Story time: One thing I will talk about in more detail in a future post is that I am a college dropout. This is something that has haunted me for the last several years. Like many people, I try to not go through life with regrets, but this is one I tend to beat myself up for. I suffer from anxiety and depression. This caused me to lose motivation to do my assignments, and I fell behind, hard. As a self-titled “overachiever”, this only worsened my issues. When I officially ended my enrollment, I felt horrible about it. I had thoughts such as “I could’ve done better. I didn’t do my best”. My problem was that I confused what I could physically accomplish with what I could mentally accomplish. Yes, I technically could walk to my laptop, sit down, and type words and read articles. But mentally, I couldn’t pull myself to move. I couldn’t find the energy to fight. My muscles and soul felt as heavy as bricks. I was drowning, even though physically I should have been able to. This caused years of thinking I had screwed up my life.

Of course, at age 20-ish, everything felt like a big deal. As a Generation Y emerging adult (not millennial, officially), I felt like my life was on a deadline, and if I fell behind, I would be forever doomed. Talking to my peers, they felt it too. So dropping out of college felt like I fell off a cliff. What was below, was despair and self-hate.

Eventually, I came across something someone said online. The wording wasn’t as memorable, but it essentially said that even though you aren’t doing as much as other people, that doesn’t mean you aren’t doing your best. Everyone’s best is different, and you shouldn’t hold yourself to a higher standard than what you can handle. When I heard this, it was like a switch went off in my head. Suddenly, years of guilt that I could’ve tried harder turned into understanding and took me to the path of self forgiveness. People tend to forget this part when it comes to self care. It’s not just a physical action (like showering) or a mental one (like relaxing via recreational hobbies or meditation), ― it’s also about finding peace with yourself.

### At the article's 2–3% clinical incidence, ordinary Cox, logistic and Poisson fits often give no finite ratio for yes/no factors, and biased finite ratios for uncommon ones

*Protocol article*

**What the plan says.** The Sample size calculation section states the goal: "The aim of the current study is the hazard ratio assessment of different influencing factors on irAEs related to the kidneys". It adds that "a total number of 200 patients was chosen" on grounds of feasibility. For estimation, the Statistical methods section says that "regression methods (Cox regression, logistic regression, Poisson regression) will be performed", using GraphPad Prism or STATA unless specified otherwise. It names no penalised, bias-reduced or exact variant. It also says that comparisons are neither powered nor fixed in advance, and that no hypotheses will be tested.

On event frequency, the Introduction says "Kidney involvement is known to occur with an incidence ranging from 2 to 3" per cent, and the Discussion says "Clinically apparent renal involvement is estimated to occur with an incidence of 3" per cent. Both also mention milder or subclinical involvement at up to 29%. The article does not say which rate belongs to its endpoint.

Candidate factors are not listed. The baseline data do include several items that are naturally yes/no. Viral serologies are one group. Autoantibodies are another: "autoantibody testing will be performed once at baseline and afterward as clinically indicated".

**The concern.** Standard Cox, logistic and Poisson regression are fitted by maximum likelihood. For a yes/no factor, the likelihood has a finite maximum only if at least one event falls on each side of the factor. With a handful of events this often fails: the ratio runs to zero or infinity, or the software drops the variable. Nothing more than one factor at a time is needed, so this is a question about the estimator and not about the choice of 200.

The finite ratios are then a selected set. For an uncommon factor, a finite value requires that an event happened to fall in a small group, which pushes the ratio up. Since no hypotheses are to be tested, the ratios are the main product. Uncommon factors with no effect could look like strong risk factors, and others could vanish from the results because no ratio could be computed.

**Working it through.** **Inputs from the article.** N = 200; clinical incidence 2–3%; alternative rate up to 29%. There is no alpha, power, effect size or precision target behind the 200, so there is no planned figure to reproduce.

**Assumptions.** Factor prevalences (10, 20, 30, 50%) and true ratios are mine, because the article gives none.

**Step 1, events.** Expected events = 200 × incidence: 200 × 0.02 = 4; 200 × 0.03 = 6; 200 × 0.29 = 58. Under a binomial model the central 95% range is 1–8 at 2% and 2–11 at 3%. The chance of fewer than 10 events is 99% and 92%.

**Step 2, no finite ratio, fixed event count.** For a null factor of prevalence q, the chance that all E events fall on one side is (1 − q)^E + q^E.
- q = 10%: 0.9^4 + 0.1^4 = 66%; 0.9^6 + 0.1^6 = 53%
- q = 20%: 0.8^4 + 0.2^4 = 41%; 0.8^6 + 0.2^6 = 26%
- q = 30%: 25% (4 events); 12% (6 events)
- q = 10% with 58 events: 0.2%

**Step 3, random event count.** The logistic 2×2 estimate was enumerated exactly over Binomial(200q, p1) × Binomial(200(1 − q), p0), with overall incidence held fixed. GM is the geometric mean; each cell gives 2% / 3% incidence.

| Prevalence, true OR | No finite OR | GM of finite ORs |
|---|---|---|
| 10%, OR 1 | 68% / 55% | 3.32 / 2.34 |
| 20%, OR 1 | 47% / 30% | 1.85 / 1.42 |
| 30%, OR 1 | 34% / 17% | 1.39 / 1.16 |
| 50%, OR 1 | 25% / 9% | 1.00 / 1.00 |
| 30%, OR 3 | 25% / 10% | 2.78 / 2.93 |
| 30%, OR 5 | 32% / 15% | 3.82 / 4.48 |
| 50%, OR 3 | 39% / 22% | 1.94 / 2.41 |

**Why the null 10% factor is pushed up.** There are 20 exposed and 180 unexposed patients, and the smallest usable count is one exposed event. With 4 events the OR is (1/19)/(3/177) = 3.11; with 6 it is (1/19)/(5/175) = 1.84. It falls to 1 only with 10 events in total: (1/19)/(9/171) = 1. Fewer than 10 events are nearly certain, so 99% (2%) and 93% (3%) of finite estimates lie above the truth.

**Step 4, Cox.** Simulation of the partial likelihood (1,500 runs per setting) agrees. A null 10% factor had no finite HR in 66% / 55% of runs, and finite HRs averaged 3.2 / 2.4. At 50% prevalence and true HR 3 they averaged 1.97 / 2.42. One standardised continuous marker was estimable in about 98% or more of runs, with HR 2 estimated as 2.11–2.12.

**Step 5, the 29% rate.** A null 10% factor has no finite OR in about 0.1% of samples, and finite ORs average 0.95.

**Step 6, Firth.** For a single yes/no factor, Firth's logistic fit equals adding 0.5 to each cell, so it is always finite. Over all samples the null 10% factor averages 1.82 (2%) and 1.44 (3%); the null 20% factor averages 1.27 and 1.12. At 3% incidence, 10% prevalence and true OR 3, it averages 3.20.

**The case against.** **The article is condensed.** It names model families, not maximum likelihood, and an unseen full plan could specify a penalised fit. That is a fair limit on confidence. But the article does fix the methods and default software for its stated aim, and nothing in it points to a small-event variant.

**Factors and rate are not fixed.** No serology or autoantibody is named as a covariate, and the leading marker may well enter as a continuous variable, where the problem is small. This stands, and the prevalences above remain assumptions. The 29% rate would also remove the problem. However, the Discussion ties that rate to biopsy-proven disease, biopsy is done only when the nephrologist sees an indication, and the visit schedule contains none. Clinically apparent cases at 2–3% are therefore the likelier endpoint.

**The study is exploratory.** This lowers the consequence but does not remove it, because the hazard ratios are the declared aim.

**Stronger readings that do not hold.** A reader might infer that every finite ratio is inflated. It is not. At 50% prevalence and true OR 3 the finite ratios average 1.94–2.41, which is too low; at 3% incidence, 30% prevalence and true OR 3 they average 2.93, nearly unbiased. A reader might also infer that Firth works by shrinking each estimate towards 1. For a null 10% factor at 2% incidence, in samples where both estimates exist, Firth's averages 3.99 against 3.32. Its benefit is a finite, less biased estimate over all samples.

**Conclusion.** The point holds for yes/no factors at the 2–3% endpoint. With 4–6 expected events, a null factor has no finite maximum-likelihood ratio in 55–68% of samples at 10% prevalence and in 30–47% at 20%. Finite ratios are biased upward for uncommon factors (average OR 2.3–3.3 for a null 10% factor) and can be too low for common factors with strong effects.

“I walked out of my Crossfit box the other day sobbing.” At Barbell Asana, Crossfitter and yoga teacher Erica Varlese writes about taking a break from Crossfit so her body can retrain and heal.

Knowing When to Rest — Discover

On another note, I came across this article today and I think it could be very inspirational. To anyone who has ever needed a break to step back, reevaluate, and recover, this is for you. Sometimes, we all just need to remember to look at the wider picture and sit back for a while, whether that be a day or a decade. (Of course, let’s hope it’s not a decade long process). People love come-back stories because it’s all about renewal and redemption. It’s about coming back fresh; both being the same person you were, and also simultaneously a new person with peace, perspective, and wisdom. It can take a physical, mental, emotional, or spiritual form. You never know where the path will take you, but when done right, it can make a world of difference (for the better).

Take time to yourself today, and whenever you need it. It’s important to your health and well-being. Breathe. Meditate. Sleep in. Hit pause on the chores. Eat that slice of soul-food cake if it helps. Just remember to do it all in moderation. Taking one day off to watch TV is okay. But allowing yourself to develop unhealthy coping mechanisms can make things worse. Today for this #SelfCareSunday make sure to keep a balance of the good and the indulgent. However, more than anything, don’t feel bad for taking a much needed day off. It’s important. Don’t let anyone, or yourself, shame you for being the person you need to be. With that, happy #SelfCareSunday.

Join the conversation with me on Twitter @IndieBrainer, or use the #SelfCareSunday and #ForgiveYourself hashtags. Share your story. I look forward to seeing you there!


Nowadays, I usually self care by watching TV or spending time with my son and boyfriend. Even though I’m not a social butterfly, they are some of the few people I couldn’t live without. But of course, who couldn’t love those faces?

Note: Feel free to share this article on social media or with friends. I will be updating my blog format soon to add new features, such as a new tabs and links. Right now, my blogs are weekly updated with a more frequent schedule on the horizon.

Have a good day! 😊🤗💓🙌🧠📣🙂⚕️